The New Zealand Adoption Act 1955 (“the Act”) has been widely viewed as being in need of an overhaul to bring it up to date with the modern times. In 2016 the Human Rights Review Tribunal ruled that sections of the Act were discriminatory and outdated. This article will take a closer look at the specifics of the Act that are not in keeping with today’s New Zealand.
Surrogacy – The Act sees the natural mother (the woman who births the child) as the legal guardian of the child. The natural mother is named on the birth certificate and her partner, if she has one, as the father. This occurs even in the case of surrogacy where the natural mother and/or her partner have no biological connection to the child. This means that the biological parents have to go through the adoption process to become the legal guardian of their biological child.
The Act does not allow for surrogacy agreements to be enforced. This leaves the biological parents with little or no security that when their baby is born it will legally become their child if the natural mother decides to keep it. On the other hand, except for direct costs such as the hospital invoices, surrogates cannot be compensated for their time or loss of wages.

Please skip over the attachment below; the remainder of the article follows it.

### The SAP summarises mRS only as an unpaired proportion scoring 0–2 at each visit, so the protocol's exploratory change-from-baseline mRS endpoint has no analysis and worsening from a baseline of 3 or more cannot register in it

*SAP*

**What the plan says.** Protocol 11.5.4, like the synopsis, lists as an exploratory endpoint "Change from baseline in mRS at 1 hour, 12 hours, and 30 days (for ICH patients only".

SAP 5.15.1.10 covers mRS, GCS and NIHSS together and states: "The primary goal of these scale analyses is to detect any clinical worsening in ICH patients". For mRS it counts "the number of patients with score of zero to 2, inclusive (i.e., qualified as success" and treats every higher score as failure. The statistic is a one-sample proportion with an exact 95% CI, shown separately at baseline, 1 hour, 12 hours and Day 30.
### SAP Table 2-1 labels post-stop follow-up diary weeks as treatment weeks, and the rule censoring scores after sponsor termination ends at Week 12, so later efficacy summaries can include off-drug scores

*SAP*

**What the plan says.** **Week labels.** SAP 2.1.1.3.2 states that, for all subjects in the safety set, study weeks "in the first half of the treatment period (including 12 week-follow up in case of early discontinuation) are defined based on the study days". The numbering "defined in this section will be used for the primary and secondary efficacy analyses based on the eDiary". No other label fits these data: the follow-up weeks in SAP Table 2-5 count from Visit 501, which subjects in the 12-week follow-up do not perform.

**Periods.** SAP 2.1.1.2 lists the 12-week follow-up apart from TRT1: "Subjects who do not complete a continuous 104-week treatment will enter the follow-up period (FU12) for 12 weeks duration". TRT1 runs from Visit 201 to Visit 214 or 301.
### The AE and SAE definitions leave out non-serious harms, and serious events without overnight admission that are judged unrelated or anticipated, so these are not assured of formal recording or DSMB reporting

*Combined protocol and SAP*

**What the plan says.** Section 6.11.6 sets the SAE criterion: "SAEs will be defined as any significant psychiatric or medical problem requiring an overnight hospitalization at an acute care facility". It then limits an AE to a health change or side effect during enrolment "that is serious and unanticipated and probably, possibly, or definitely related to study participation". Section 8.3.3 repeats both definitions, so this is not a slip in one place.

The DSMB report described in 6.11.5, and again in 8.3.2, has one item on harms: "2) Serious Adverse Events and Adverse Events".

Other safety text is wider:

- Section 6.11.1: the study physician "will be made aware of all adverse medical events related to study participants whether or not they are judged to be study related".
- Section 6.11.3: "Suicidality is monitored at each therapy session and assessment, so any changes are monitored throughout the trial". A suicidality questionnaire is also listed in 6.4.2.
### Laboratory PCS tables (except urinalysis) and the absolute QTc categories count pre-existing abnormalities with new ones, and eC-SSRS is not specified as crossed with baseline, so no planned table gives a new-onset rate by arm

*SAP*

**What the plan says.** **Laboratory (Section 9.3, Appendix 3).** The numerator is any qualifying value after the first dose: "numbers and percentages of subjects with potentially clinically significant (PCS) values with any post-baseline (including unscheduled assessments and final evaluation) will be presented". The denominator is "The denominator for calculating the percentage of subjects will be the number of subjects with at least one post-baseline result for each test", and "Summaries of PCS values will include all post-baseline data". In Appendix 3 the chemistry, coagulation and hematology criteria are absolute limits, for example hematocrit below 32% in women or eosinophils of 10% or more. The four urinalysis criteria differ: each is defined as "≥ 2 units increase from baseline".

Not the nuclear family – Currently under the Act single men cannot adopt a female child unless the court is satisfied that the man is the child’s father, or that there are special circumstances that justify the adoption. There is nothing in the Act that states a
single woman is not allowed to adopt a male child.
Until the Marriage Amendment Bill was passed in 2013, same sex couples could not legally adopt children. In New Zealand the number of children available for adoption has declined substantially over the years, meaning many New Zealanders now have to adopt from overseas. The problem for same sex couples in this regard is that New Zealand has overseas adoption agreements with five countries (India, Lithuania, Philippines, Russia, Thailand) but none of these countries will accept applications from same sex couples, whether they are married or de facto.
Magic numbers – The mandatory age requirements for adopters are found in section 4 of the Act. This section explains that you must have reached the age of 25 years and be at least 20 years older than the child that you wish to adopt; or you have reached the age of 20 years old and the child that you wish to adopt is a relative.
You are considered a child in the Act until you have reached the age of 20. This means that adoptees are not able to obtain their birth certifications or know any medical background regarding their biological parents until they reach the age of 20.
The Act is a reflection of New Zealand society in 1955, and perceptions have changed over the 64 years since the Act was brought in, with different views now on adoption. With that said, the Act requires an overhaul to bring it in line with the modern views of today’s world.
All the information published [above] is not a substitute for legal advice. No liability is assumed by the authors or publisher for losses suffered by any person or organisation relying directly or indirectly on this article